Your concern over the prevailing conditions shows a lack of satisfaction hence the need for a better position or results. This stress emanates from the need to fit in, you may blow your hard earned money so as to appeal to a particular class and this can lead to accumulation of debts that are unhealthy. The desire to change the prevailing conditions can result in extravagant expenditures that are unsustainable at your level of income.

Chris Bouchard is a strategic consultant who works with non-profit leaders and social entrepreneurs to apply concepts and techniques to identify complex strategic issues, find practical solutions, and devise strategies to create and win a unique strategic position. He also offers project development, proposal writing, and project evaluation services.

Why People Rarely Get Rich Quick

The world seems like a huge ball full of endless opportunities to get rich but still millions, if not billions, of people are stuck in poverty. While some cases may be argued as sheer bad luck or misfortune, most people are simply not becoming rich because of various factors that will be highlighted.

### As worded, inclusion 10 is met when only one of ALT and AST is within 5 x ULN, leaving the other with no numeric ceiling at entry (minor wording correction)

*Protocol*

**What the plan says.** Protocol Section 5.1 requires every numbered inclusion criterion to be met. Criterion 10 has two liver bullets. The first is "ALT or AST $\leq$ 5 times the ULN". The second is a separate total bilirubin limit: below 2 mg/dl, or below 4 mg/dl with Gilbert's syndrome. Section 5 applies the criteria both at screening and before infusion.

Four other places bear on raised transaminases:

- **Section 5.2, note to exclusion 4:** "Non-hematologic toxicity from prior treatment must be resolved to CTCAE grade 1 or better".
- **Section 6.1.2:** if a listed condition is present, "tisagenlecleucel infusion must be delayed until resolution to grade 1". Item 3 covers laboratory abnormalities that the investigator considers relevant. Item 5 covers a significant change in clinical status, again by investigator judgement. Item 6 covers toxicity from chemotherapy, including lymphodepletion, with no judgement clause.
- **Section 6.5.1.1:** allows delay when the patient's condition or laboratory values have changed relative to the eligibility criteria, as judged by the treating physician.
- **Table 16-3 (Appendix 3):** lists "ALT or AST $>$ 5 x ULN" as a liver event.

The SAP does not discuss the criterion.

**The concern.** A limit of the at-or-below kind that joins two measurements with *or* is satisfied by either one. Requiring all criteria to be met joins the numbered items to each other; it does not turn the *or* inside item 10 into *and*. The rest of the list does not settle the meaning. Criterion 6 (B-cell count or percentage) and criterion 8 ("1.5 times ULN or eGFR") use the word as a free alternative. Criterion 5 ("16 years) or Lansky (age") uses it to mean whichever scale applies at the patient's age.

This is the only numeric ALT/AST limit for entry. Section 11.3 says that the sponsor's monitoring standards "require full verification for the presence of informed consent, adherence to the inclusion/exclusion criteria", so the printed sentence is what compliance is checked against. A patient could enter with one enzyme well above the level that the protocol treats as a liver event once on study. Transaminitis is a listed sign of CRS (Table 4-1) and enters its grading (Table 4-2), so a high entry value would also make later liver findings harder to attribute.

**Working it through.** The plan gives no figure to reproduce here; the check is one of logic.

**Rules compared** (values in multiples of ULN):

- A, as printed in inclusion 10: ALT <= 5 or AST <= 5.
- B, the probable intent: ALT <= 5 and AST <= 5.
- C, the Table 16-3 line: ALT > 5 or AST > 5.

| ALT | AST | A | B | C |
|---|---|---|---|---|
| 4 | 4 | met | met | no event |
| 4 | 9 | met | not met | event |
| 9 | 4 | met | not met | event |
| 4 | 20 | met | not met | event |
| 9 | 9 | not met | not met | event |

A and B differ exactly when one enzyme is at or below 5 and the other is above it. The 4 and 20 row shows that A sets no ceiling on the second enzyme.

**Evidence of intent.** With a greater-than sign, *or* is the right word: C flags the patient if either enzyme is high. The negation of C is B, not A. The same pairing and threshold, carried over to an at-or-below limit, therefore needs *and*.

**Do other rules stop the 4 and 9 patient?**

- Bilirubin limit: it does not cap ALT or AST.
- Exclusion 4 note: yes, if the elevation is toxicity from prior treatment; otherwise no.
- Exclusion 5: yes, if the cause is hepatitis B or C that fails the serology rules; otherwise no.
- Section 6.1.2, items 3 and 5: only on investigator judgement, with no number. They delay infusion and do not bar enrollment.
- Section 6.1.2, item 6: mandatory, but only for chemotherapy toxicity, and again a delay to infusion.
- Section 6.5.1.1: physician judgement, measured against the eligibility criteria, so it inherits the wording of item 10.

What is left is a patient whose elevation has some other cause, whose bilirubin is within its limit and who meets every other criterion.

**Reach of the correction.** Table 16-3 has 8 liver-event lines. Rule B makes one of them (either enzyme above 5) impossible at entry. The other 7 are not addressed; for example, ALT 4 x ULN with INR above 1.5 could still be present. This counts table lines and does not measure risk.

Most people don’t become rich quick because of the failure to balance the paradoxical process that is full of contradictions, requiring a strategic balance of the various elements.

They never plan

Without a plan, and without sticking to the plan, becoming rich becomes a moving target or a wild goose chase. Most people do not become rich quick because they just lack the plan to take them there. Whereas plans can be subjected to turbulence, they provide goals and contingent approaches of achieving these goals or salvaging the entire venture if things become unbearable. Without a plan, and without goals, nothing can ever be accomplished, and you will keep on starting all over again every other time.

They procrastinate